Biodiversity and threatened species resources for local government
Local government is a key player in the conservation and management of biodiversity and threatened species in NSW.
As land use planners, local government is responsible for planning and regulating many activities which may impact on biodiversity and threatened species. Councils also manage large areas of public land, much of which contains important biodiversity values.
This web page and those linked to it were created to provide a resource for councils to more easily access information to assist them in understanding their obligations and functions under various Acts relating to biodiversity and threatened species, and to showcase the work of councils and OEH.
- Biodiversity surveys and mapping – examples of biodiversity surveys, vegetation and habitat maps prepared by councils and OEH.
- Strategic planning – examples of biodiversity strategies, corridor mapping, vegetation protection orders and the incorporation of biodiversity information into strategic planning documents.
- Environmental impact assessment and compliance – examples from councils and OEH of checklists and guidelines on the assessment process, to assist in determining councils' legislative obligations. This section includes compliance and enforcement information to assist councils when a ‘harm’ or ‘pick’ of a threatened species may have occurred.
- Bushland and natural area management – information to assist with the management of natural areas including council plans of management, operational guidelines, grants, best practice guidelines, protocols, projects and initiatives.
Consistent and accurate mapping of vegetation, communities and habitats are essential tools for planning and management purposes. Councils need reliable data and accurate maps to make balanced and defensible decisions in relation to development and planning issues, and to undertake day-to-day operations.
These resources provide a guide to the standard techniques to employ when undertaking mapping and data collection. If you are planning to undertake broad surveys in your LGA, talk to OEH during the project planning stage, to ensure consistency in data collection and so your results can be pooled into broader regional studies. Some examples are also provided of council mapping results.
Survey and mapping reports
LGA-wide mapping completed by
Council mapping of bushland reserves on web
Threatened species mapping
Consideration of biodiversity at the strategic planning stage is critical for achieving good conservation outcomes. There are usually more options available for conservation and management at the strategic planning stage. By contrast, conservation at the development assessment stage is often ad-hoc and options are often limited.
Links are provided to council biodiversity strategies, corridor mapping, vegetation protection orders and how councils have incorporated biodiversity information into strategic planning documents.
Incorporation of vegetation mapping into strategic planning and policy documents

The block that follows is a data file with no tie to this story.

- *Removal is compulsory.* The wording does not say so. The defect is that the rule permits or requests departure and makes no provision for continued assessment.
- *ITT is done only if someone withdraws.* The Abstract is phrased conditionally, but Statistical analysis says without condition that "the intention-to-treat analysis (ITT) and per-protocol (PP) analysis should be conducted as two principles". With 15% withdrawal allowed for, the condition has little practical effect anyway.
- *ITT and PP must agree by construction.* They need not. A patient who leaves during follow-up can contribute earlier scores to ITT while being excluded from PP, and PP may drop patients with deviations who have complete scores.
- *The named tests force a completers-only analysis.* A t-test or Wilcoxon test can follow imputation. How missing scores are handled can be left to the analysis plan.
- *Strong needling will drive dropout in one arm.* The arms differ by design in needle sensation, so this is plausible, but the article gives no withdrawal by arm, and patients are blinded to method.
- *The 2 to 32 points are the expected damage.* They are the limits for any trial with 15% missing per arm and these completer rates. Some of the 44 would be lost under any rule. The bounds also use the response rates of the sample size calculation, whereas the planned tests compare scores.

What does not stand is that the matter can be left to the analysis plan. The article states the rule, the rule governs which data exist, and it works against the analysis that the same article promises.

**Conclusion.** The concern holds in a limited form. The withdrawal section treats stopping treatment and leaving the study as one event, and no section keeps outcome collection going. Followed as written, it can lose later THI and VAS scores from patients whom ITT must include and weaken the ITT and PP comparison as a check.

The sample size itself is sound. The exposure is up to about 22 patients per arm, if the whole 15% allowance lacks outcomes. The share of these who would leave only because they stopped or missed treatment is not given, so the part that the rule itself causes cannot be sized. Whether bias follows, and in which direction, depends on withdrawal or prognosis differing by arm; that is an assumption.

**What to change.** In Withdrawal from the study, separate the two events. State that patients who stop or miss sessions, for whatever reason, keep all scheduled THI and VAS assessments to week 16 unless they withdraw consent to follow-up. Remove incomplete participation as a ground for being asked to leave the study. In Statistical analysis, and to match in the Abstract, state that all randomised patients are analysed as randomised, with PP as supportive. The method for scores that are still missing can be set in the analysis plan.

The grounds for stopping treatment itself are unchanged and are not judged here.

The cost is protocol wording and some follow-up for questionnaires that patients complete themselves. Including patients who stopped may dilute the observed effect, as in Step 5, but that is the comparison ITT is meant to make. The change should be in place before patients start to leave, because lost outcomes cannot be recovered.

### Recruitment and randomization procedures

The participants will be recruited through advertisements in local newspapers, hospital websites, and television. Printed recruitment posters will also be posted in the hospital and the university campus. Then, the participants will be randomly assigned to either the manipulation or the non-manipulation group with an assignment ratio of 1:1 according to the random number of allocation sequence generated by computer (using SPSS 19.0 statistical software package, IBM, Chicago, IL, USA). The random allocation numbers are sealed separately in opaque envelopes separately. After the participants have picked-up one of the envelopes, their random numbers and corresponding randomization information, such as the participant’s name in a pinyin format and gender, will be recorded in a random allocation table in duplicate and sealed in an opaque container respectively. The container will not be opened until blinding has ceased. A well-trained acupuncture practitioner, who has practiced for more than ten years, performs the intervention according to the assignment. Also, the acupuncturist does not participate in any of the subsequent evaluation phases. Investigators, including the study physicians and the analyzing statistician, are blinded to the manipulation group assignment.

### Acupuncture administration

Vegetation Protection Orders
Commonwealth guides on strategic planning
Councils that have threatened species notation on s149 Certificates
Links are provided to a number of guidelines for council officers when undertaking impact assessments. It also includes guidelines for developers that some councils have released.
Council guidelines for applicants
Councils that have internal DA assessment checklists for council planners to ensure biodiversity is adequately assessed
State government guidelines
Threatened species recovery planning documents (to be taken into account when undertaking assessment of significance)
Councils have an important investigation and enforcement role in relation to illegal actions that impact on threatened species. Under the Environmental Planning and Assessment Act 1979, councils have significant powers to issue notices and orders requiring a person to do or refrain from doing certain things. Councils also have an important role in reducing the incidence of unauthorised clearing. Consent conditions should be carefully worded to minimise ambiguity around retention of native vegetation and habitats at sites. The incidence of unauthorised clearing can also be reduced by close management of contractors working on council land where threatened species occur.
The following information is provided to reduce the incidence of illegal clearing and to outline the information that OEH would require to conduct an investigation. An early notification will greatly assist OEH in the process of investigations.
Examples are provided below of plans, projects and initiatives that relate to the management of natural areas including council plans of management, operational guidelines, grants, best practice guidelines and private land incentive schemes.
On ground management
Many councils have plans of management for reserves. Some examples:
Priority rating for bushland works
Best practice guidelines and demonstration sites
Outdoor staff, contract and volunteer management
Good neighbour programs
Creating gardens for wildlife
Private land incentives
Page last updated: 06 February 2017